In general, exemplary embodiments of the invention are concerned with vertical cavity surface emitting lasers (“VCSEL”) that include an oxidized insulation region damaged by an ion implantation process. In one exemplary embodiment, a VCSEL is provided that includes a substrate upon which a lower mirror is disposed. In this example, a spacer is disposed between the lower mirror and an active region. Another spacer separates the active region and an upper mirror. The upper mirror includes an oxide insulating region that is damaged by ion implantation so that desirable effects are achieved with respect to lateral sheet resistance, and quantum well recombination centers in the active region. In this way, VCSELs are produced that have advantages associated with ion implanted VCSELs, as well as advantages associated with oxide VCSELs.

BRIEF DESCRIPTION OF THE DRAWINGS

The accompanying figures, in which like reference numerals refer to identical or functionally-similar elements throughout the separate views and which are incorporated in and form part of the specification, further illustrate the present invention and, together with the detailed description of the invention, serve to explain the principles of the present invention.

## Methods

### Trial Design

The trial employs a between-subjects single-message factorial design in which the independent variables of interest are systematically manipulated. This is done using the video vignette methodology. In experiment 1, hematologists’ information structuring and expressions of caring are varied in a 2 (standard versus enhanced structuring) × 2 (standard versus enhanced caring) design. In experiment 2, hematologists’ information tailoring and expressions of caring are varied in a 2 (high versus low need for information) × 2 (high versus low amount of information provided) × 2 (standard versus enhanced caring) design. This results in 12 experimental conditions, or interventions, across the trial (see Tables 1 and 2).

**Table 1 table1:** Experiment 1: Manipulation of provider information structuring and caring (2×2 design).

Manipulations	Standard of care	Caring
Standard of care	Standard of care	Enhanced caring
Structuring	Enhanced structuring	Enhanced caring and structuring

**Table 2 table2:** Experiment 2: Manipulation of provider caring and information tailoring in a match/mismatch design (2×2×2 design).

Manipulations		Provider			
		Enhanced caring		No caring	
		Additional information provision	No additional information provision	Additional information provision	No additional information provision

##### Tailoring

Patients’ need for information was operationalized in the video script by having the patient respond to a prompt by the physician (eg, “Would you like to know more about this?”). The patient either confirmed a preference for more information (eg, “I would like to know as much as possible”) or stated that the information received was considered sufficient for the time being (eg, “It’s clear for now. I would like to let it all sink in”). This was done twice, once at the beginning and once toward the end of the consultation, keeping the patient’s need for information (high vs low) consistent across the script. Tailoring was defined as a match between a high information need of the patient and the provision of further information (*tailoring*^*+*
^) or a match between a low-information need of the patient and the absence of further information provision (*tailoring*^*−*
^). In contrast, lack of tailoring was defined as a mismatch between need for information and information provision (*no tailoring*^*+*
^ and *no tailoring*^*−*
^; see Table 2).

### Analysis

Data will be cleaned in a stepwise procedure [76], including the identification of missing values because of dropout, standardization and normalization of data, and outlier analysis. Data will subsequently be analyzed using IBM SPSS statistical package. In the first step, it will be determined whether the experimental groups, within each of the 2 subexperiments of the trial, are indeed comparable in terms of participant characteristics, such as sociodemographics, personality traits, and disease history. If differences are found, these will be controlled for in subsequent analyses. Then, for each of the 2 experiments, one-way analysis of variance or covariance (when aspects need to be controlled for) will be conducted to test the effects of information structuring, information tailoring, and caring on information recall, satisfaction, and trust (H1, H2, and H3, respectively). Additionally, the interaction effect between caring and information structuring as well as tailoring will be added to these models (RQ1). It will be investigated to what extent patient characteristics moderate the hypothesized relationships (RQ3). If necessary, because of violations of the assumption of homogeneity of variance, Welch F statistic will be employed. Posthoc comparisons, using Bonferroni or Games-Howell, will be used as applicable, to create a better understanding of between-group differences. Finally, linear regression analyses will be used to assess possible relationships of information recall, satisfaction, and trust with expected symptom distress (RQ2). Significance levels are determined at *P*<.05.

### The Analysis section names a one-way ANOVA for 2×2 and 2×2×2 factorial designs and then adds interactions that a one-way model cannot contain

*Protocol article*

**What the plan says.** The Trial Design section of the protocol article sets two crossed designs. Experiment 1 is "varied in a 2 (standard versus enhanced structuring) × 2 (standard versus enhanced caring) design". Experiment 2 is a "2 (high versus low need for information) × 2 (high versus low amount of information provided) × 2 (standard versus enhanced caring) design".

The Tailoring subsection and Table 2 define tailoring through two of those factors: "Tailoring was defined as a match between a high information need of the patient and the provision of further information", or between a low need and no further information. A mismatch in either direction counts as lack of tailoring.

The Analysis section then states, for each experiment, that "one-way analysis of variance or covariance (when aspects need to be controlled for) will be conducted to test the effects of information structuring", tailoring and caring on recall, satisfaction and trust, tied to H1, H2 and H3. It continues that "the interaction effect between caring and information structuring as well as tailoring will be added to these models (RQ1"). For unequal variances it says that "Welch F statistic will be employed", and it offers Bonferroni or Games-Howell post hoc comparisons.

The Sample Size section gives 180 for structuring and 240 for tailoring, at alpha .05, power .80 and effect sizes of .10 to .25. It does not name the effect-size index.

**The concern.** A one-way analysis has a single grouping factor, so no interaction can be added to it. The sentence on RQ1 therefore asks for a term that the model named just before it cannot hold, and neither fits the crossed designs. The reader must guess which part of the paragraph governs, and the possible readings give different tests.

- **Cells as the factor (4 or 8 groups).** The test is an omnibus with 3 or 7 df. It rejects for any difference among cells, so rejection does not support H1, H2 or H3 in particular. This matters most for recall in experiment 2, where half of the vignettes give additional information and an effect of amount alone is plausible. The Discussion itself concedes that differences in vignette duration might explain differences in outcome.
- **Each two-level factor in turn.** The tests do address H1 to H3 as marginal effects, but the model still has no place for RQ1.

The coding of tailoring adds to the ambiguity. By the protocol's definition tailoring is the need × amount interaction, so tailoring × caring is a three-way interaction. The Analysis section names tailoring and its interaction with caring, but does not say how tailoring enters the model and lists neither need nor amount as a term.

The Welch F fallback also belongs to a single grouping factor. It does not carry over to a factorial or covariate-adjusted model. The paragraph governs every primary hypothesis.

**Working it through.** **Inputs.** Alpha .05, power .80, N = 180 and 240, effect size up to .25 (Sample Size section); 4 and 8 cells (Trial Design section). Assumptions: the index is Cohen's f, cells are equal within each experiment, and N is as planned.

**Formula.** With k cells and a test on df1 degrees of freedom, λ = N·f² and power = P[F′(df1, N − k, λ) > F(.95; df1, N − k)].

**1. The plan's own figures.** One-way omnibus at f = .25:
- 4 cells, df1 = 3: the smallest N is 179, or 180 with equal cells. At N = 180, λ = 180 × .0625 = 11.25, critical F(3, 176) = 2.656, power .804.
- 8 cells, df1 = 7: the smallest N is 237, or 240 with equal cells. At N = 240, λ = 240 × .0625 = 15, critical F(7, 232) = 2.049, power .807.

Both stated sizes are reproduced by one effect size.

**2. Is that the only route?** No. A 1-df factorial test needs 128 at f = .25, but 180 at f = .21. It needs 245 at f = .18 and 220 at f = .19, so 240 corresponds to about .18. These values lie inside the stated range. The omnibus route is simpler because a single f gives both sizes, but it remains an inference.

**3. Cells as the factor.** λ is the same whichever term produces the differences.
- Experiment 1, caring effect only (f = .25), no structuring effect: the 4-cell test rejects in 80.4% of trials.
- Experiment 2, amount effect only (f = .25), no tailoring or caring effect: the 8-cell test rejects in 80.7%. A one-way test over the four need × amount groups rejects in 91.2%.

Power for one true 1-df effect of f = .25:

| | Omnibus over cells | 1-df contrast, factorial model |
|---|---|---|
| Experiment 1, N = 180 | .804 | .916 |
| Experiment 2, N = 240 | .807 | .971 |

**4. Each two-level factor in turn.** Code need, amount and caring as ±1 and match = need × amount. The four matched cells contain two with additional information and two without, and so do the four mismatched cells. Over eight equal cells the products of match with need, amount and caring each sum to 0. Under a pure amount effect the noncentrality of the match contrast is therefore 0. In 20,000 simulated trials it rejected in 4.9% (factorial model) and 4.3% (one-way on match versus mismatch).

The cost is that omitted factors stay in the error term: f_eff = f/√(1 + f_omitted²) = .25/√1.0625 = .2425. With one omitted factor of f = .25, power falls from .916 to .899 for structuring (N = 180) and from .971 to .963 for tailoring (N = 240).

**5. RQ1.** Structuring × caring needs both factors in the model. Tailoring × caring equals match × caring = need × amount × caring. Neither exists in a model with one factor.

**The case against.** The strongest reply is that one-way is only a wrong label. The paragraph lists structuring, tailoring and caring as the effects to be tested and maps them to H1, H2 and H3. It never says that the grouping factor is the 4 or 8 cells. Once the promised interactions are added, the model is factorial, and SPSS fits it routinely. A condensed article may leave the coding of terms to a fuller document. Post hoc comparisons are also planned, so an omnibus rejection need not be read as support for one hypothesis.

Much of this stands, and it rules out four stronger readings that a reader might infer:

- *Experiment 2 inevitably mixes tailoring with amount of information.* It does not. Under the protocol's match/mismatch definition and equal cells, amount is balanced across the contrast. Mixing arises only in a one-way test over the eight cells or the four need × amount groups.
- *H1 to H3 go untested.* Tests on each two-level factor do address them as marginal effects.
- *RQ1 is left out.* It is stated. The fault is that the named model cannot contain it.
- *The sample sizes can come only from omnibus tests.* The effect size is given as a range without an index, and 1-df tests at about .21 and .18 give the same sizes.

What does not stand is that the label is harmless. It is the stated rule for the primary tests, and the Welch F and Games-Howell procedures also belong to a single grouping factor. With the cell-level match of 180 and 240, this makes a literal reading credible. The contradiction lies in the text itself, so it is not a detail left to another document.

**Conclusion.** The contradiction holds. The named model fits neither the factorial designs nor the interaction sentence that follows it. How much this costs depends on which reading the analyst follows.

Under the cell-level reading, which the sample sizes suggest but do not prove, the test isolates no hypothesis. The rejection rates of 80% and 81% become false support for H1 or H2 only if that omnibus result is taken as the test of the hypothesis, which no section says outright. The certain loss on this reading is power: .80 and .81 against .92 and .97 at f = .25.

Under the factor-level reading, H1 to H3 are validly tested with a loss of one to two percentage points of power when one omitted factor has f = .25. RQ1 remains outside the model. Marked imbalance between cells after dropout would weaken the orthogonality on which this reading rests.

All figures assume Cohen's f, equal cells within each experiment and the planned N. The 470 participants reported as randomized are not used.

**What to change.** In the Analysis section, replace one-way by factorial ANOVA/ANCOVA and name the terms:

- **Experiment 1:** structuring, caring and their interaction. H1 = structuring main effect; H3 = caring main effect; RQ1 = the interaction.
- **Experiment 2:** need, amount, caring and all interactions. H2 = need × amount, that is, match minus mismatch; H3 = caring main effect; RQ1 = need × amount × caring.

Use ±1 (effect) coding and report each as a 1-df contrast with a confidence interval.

In the drawings:

FIG. 1 illustrates a typical vertical cavity surface emitting laser; and

FIG. 2 illustrates a vertical cavity surface emitting laser according to the principles of the present invention.

Note that in the drawings that like numbers designate like elements. Additionally, for explanatory convenience the descriptions use directional signals such as up and down, top and bottom, and lower and upper. Such signals, which are derived from the relative positions of the elements illustrated in the drawings, are meant to aid the understanding of the present invention, not to limit it.

DETAILED DESCRIPTION OF THE ILLUSTRATED EMBODIMENTS

Reference will now be made in detail to an embodiment of the present invention, example of which is illustrated in the accompanying drawings.